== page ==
FloraC wrote: ↑Thu Nov 12, 2020 3:37 am
@cmloegcmluin Thanks! You answered a lot of my questions.
Good to hear.
Dave has emailed me the solution in ascii which is really difficult to read. Nice to see the graphical form.
Yeah, the graphical form, or "smilies" as we call them, are a game-changer. That's why we're always trying to get people to move Sagittal-related conversations over from Facebook or wherever to the fourm.
I totally empathize with the ASCII form of the Sagittal symbols being just One More Thing to work through. Once you get used to them though, you start to like them. It's pretty remarkable just how well Sagittal symbols can be evoked using what anyone can type on a keyboard already (as opposed to some other microtonal notations). If you haven't found it yet, the Sagittal-SMuFL-Map
is the canonical reference at this time for the ASCII form (and much more!).
Yeah I checked the diagram
, but some commas are too complex to approach, such as the
= 45927/45056. I didn't have any idea how I could find that ratio. Now I see it's the apotome-complement of 22/21.
is 45/44, which is far less intimidating. It's actually the
which is 45927/45056. It's the difference of the presence or absence of a right scroll. In ASCII they're (|( and (| respectively.
But yeah, some of those ratios look surprisingly complex at first. The ratios for the Athenian symbols go:
But if you remove all the 2's and 3's from them, they look less lopsided:
And for notation purposes, those're what matter more, and those are the quotients you'll find in the names of the commas, which are also in that chart. Let's go through a concrete example. I'm doing this as much for myself as I am doing it for you, honestly, since I was actually just yesterday resolving my own lack of clarity regarding this concept which is pretty fundamental to Sagittal.
So all that 45927/45056 really is is the pitch you'd get if you applied the
symbol to the Pythagorean nominal (A,B,C,D,E,F,G) which was your 1/1. Let's go with D for this example. So
D is 45927/45056. But that's only 1 out of 56 different ratios in the octave which this accent gives you the power to notate! Why 56? Let's break that number down.
We've got 35 different pitches we can get to already using only 2's and 3's:
B. and for each of those pitches we can apply the accent upwards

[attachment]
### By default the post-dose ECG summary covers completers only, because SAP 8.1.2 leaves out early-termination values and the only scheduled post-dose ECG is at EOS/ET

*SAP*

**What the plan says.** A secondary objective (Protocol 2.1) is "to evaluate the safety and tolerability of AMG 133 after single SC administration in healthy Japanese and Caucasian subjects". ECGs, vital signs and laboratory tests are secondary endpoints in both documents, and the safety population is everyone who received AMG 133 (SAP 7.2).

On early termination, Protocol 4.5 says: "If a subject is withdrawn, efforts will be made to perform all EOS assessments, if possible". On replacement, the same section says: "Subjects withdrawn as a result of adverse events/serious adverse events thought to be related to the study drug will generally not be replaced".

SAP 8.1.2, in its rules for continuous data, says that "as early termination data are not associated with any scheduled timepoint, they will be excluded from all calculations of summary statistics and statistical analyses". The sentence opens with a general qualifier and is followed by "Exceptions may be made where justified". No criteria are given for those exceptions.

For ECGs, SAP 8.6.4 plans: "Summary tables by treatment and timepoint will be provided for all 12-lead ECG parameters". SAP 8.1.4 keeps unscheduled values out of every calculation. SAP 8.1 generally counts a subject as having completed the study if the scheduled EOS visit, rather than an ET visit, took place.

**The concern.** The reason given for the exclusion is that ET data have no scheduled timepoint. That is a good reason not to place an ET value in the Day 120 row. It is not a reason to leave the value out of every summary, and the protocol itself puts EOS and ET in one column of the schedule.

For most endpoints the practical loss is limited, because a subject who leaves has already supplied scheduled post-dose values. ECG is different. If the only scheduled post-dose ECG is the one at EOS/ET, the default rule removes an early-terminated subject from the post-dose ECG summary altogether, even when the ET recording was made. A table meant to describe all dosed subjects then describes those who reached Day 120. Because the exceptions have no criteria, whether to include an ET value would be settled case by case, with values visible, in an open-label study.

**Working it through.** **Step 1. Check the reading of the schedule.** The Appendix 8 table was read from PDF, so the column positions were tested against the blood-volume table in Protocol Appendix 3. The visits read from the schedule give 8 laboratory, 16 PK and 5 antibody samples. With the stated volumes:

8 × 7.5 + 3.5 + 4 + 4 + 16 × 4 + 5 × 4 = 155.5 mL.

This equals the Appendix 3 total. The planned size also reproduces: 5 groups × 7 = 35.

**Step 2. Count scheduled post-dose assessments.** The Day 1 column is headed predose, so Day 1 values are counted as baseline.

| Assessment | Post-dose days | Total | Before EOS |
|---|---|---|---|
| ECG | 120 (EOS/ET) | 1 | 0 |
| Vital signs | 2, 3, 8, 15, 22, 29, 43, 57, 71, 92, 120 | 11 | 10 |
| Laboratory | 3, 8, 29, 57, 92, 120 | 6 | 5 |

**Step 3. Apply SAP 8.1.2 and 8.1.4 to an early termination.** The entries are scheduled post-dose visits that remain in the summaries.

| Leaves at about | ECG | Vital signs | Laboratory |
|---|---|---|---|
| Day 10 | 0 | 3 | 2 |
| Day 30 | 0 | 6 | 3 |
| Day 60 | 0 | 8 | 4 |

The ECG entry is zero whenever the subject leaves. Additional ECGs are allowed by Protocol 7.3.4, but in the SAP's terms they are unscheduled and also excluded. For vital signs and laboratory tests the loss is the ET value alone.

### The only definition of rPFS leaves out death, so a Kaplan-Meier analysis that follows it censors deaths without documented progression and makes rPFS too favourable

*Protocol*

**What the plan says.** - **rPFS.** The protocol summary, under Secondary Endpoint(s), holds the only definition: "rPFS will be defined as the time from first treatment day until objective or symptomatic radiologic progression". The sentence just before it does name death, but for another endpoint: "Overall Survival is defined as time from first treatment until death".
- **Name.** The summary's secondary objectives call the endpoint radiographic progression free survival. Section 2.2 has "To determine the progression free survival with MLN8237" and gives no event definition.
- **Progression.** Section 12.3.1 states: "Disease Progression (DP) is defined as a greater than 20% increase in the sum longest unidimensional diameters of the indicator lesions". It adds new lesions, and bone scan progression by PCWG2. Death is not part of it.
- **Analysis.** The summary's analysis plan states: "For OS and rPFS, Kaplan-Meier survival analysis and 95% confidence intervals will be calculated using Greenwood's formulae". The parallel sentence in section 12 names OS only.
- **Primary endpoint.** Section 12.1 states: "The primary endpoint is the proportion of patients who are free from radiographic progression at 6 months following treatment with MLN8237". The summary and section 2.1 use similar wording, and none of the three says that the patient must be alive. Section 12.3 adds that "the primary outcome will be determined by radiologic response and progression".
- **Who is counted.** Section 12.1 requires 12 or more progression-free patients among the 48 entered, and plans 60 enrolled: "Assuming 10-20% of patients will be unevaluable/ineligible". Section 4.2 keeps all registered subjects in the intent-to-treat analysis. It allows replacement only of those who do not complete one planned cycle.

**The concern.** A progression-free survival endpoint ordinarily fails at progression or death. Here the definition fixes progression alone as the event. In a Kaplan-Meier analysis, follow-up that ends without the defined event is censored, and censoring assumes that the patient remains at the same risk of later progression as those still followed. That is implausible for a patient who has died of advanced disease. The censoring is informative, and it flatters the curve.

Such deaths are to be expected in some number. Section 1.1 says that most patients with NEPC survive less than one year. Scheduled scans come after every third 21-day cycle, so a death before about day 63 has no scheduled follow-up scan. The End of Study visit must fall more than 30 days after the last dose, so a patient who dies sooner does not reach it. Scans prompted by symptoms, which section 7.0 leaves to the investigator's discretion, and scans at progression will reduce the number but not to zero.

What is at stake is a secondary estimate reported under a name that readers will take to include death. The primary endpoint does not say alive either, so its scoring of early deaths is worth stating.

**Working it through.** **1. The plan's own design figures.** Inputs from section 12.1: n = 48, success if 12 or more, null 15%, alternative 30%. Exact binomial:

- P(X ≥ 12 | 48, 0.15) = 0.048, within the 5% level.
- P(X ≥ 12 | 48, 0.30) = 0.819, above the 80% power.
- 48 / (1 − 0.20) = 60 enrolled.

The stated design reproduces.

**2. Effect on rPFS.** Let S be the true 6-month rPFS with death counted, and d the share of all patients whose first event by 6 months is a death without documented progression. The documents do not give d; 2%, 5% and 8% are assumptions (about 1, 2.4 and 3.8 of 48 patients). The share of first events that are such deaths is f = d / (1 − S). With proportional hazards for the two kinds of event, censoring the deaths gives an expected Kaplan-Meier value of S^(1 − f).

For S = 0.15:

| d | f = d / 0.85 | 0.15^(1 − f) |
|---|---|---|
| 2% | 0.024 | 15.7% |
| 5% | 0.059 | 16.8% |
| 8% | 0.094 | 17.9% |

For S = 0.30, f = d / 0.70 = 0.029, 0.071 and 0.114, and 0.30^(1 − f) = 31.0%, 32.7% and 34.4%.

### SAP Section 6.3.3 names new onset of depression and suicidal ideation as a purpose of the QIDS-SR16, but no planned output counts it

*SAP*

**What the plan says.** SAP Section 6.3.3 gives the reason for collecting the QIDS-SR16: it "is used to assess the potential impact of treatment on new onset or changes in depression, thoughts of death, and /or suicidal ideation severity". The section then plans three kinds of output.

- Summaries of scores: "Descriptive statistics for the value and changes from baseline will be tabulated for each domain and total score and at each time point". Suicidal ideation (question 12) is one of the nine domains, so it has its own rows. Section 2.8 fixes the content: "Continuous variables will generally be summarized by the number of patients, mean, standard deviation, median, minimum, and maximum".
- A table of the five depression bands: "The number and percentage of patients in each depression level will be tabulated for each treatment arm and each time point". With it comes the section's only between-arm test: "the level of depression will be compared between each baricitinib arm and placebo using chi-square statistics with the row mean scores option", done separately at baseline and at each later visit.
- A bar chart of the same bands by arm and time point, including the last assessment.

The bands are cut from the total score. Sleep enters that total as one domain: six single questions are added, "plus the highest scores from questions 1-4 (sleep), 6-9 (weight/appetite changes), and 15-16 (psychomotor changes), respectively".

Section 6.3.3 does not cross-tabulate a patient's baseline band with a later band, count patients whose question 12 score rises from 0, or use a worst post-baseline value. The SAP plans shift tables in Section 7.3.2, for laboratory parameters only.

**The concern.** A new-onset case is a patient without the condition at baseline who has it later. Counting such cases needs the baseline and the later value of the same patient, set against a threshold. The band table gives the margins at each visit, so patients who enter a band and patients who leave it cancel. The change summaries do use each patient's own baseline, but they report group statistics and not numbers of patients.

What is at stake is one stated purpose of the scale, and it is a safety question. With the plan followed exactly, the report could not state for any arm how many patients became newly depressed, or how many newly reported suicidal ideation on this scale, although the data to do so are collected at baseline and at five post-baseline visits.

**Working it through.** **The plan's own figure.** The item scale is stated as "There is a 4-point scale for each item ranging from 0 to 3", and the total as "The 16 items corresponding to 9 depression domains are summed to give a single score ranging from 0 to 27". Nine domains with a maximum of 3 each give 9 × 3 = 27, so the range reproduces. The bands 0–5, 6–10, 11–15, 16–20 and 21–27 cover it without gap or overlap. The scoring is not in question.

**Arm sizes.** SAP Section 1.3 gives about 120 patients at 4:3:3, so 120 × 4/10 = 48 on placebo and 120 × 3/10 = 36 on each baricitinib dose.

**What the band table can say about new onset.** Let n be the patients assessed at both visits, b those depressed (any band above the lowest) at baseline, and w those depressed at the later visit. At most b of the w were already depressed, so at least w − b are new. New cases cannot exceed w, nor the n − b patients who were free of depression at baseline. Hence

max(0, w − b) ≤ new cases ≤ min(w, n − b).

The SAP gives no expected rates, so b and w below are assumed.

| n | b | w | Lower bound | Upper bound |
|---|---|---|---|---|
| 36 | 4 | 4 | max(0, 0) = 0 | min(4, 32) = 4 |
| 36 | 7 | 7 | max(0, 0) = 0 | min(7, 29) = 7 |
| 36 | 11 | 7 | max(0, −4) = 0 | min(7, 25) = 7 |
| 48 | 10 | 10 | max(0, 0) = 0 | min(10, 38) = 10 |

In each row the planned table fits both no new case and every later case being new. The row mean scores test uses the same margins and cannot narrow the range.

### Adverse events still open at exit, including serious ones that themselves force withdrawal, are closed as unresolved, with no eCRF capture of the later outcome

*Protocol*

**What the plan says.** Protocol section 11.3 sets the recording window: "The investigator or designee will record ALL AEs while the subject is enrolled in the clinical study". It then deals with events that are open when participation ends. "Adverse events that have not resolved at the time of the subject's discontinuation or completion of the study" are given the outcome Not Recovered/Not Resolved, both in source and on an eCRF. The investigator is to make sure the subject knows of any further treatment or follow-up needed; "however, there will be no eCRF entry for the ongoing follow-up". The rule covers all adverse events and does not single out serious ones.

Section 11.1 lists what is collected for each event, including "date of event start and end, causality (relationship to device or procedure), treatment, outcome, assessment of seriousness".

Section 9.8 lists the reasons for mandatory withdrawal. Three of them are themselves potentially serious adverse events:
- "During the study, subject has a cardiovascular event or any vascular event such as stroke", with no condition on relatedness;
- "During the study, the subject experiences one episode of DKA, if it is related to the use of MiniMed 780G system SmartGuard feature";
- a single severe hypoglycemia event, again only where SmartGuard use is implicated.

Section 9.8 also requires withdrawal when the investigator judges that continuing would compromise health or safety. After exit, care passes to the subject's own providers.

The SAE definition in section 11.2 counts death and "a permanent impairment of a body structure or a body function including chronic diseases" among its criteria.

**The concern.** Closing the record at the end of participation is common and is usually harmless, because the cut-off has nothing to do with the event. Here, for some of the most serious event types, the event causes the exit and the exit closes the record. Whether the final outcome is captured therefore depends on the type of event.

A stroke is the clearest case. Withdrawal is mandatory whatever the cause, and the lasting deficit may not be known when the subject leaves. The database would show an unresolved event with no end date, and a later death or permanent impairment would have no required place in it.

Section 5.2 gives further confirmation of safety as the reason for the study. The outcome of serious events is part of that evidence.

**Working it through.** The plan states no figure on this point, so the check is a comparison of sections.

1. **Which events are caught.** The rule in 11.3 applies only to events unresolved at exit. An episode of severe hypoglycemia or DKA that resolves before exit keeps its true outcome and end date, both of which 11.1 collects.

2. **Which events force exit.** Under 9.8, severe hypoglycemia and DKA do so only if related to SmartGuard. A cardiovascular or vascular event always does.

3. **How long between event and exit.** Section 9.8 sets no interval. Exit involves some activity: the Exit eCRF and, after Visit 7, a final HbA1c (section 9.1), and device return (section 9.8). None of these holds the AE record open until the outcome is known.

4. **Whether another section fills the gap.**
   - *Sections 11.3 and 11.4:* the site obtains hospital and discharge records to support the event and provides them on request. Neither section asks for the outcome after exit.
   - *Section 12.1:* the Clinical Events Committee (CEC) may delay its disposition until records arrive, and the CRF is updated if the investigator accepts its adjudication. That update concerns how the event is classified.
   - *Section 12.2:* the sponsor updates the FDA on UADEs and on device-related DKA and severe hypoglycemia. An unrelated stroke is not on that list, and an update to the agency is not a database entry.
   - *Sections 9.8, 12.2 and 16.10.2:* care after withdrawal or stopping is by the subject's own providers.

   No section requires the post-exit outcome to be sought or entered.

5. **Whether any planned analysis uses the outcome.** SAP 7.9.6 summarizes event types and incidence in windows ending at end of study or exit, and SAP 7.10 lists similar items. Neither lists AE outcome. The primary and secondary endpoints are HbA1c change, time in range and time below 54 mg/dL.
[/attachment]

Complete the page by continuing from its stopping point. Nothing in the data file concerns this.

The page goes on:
, so that's 35×2 = 70 pitches. Well, it would
be 70, were it not for the fact that Sagittal doesn't go beyond two sharps/flats/apotomes (chromatic semitones) away from the nominal. I've referred to it fondly as "the edge of the world". So actually 14 of those 35 you can only notate in one direction from, namely, back toward the natural, whichever direction that is (up for double-flats, down for double-sharps). So 70-14 = 56.
Okay. So let's look at some of the other 55 pitches besides the up-from-D one we already looked at. As you already pointed out, 45927/45056 is the apotome complement of 22/21, so that's another way of saying that if we went up an apotome (or sharp), it would take one move by 45927/45056 back down to get us to 22/21. So
D is 22/21. And here're all the remaining pitches notated by
I find which are simple enough such that no number in their quotient has more than 2 decimal digits:
There are still a bunch of really nasty ones in there. Take
B which is 2711943423/1476395008. You're probably not going to need that one. Or
F which is 2952790016/2711943423. I grabbed these two pitches in particular because it doesn't get any worse than them; they're the furthest pitches away from 1/1 on the chain of fifths which still apply the Sagittal alteration away from the natural in the same direction. It's a way to explain that "edge of the world": the next step away from D past
F, and we say that it no longer makes sense to move
past that point, because you'll only get worse junk than 2711943423/1476395008.